Usually we share only selected glimpses of ourselves with others. Social media profiles and digital identities broadcast an ‘ideal self’. These images have little about who we really are. In contrast, in the world of coaching, success depends on being open and authentic – being fully ourselves.
In previous bulletins we found the relationship created between the coach and person being coached is critical. We also discovered how the person being coached looks for a sense of connection with their coach (Tooth, 2014).
What do coaches look for? Do coaches think they can coach anyone? And, what happens if the person being coached does not bring their ‘real self’ to the experience?
Welcome to our third evidence-based monthly coaching dialogue. This month we look at authenticity in coaching relationships.
Australian research conducted with executive coaches and their clients found it was important for people being coached to be willing and open participants. For coaches, a lack of client interest and openness (authenticity) was a major barrier to an effective coaching and the subsequent learning process, rendering people essentially “un-coachable”. Alternatively, when coachees were able to “let down their guard, there was no resistance to learning and they could open up and see things differently” (Tooth, 2014).
Authenticity is a two way street. Coaches foster trust in coaching relationships by being authentic or ‘congruent’, a term used by Carl Rogers (1961) in humanistic psychology to suggest the opposite of presenting a façade to the client. In this way “who they are being” as coaches, may be as (or more) important than what they “are doing” (Tooth, 2014). Recently a CEO decided to change coach sensing no further progress was possible with a coach who would not allow any of themselves as a person into the relationship. For the CEO, the relationship did not feel congruent.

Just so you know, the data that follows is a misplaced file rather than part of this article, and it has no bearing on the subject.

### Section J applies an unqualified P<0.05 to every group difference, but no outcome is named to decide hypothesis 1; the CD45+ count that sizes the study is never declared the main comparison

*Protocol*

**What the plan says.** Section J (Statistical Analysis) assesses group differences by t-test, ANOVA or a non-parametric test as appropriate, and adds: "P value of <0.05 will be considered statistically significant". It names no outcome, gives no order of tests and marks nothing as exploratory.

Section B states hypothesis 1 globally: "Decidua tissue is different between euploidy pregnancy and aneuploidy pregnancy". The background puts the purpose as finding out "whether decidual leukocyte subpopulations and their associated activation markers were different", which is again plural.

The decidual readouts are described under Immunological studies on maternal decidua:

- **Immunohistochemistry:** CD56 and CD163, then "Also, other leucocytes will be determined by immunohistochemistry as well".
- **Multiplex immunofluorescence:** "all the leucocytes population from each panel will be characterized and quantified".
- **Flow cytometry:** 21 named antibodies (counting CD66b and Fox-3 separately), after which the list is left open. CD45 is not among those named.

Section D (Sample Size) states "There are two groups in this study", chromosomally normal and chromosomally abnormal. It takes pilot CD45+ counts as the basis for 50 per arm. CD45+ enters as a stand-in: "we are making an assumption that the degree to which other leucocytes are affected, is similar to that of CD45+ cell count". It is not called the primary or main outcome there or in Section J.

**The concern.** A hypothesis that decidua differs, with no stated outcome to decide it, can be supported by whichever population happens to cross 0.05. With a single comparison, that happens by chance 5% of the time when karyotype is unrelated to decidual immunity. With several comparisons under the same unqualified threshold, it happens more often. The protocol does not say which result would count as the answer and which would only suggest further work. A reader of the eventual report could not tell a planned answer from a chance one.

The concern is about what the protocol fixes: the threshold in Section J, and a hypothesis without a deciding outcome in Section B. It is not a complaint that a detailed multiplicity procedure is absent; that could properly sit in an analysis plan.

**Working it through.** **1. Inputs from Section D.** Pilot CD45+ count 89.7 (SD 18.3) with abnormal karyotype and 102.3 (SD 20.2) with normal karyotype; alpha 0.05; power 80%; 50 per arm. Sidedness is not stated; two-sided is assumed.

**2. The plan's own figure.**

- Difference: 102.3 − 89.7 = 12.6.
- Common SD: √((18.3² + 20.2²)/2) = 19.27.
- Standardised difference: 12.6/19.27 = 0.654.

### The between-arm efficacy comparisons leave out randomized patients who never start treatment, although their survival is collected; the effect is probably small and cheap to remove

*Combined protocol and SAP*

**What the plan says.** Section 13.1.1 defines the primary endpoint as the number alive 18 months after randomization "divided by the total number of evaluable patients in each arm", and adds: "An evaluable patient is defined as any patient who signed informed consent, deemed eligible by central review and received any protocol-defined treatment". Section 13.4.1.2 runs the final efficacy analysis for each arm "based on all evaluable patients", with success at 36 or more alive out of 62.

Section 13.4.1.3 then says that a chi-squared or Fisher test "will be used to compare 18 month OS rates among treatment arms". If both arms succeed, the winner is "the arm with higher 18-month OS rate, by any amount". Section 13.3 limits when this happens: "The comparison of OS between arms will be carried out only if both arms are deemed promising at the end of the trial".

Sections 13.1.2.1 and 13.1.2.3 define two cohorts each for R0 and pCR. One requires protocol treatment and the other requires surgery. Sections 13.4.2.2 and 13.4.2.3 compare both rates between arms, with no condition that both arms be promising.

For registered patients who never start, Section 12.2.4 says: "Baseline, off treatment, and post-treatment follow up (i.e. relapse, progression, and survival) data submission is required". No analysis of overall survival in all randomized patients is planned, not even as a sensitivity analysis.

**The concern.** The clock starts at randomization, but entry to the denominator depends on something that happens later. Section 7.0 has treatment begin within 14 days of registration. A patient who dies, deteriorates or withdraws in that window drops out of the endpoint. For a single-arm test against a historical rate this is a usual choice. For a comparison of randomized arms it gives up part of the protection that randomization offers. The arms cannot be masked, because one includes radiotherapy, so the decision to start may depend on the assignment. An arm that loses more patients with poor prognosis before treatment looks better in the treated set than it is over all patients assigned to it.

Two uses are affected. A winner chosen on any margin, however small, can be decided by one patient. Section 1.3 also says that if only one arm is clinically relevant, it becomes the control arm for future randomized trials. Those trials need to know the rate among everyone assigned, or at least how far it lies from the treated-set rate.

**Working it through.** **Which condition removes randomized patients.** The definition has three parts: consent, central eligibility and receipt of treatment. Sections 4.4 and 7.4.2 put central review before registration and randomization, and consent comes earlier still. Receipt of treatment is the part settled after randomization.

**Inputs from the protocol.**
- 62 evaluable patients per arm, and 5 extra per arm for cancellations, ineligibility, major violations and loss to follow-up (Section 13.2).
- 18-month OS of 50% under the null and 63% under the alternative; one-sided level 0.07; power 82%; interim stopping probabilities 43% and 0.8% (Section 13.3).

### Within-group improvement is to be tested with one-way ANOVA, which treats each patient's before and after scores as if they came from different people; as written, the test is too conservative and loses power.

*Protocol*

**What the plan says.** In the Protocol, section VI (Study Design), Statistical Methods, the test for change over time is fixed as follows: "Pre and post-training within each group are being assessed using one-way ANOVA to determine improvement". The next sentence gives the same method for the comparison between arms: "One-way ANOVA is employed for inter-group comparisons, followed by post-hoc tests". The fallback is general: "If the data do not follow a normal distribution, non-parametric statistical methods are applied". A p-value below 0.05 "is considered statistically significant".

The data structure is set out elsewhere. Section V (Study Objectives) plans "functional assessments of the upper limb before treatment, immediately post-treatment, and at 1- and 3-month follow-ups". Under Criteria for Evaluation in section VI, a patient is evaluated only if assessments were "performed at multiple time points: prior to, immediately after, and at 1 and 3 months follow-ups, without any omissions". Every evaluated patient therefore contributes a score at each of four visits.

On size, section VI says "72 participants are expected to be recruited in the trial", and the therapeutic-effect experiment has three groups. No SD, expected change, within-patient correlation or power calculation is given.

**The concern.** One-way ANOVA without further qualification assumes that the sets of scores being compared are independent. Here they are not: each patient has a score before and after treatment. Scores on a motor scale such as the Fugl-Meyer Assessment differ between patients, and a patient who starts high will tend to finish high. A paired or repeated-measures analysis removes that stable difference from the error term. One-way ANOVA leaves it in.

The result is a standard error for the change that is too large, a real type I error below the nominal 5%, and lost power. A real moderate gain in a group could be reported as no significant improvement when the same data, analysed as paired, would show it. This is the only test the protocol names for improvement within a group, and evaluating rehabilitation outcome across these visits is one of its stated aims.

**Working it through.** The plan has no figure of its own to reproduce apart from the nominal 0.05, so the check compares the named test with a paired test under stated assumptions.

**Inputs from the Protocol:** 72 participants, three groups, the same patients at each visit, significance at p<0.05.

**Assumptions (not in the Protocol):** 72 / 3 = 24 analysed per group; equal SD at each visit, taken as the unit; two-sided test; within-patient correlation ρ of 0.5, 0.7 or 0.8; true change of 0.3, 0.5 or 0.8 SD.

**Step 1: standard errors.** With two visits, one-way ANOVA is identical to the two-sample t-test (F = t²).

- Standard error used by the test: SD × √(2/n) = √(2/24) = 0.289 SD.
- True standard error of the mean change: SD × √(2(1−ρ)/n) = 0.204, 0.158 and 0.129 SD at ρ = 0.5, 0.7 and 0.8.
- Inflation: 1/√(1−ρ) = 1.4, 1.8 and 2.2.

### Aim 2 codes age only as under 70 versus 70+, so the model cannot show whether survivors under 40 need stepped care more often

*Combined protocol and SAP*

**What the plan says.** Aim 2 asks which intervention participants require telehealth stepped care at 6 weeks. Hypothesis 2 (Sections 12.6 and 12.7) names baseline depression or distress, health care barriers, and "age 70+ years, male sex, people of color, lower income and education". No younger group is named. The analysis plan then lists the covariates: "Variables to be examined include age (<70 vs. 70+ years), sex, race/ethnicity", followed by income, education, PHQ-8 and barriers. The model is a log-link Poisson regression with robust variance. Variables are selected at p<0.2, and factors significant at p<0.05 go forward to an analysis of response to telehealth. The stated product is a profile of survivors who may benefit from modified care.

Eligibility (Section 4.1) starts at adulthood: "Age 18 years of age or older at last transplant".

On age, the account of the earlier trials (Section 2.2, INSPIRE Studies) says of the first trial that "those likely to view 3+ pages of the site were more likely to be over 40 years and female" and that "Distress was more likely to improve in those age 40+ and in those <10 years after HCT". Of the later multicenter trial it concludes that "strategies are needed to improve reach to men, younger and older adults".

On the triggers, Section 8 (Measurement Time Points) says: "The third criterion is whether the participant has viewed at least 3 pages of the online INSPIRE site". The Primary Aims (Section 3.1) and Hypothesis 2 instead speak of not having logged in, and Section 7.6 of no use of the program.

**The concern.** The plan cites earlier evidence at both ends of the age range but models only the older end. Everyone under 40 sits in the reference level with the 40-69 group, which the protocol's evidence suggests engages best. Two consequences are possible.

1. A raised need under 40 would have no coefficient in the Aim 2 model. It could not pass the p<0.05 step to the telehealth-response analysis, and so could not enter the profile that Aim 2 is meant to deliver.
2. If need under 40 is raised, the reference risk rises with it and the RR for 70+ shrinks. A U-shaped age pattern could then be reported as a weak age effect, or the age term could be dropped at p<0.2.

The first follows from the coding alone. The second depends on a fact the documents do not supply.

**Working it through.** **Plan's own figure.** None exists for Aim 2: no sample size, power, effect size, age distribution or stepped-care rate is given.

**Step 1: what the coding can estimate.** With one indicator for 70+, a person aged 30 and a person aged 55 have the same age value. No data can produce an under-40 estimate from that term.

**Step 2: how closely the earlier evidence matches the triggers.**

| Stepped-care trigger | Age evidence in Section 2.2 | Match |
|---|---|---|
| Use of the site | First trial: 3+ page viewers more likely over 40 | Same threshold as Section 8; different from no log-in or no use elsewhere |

For professionals managing coaching in organisations, this research reinforces the importance of coaching being what is wanted when it is wanted. People forced into a coaching engagement may be reluctant to be open and thus not able to be authentic. However, even in these circumstances, good outcomes often emerge. Why is this? It comes back to authenticity. Despite the enforced start to coaching, authenticity established through the integrity of the coaching, enables the person being coached to safely explore their circumstances, hopes, fears and ambitions and in doing so to be authentic.
In coaching, what does authenticity mean to you?
Please contribute to the discussion and let us know what you think of our third bulletin.
Next month we examine the importance of the coaching relationship as a space for reflection and learning.
Rogers, Carl R. (1961). On becoming a person: A therapist’s view of psychotherapy. New York: Houghton Mifflin.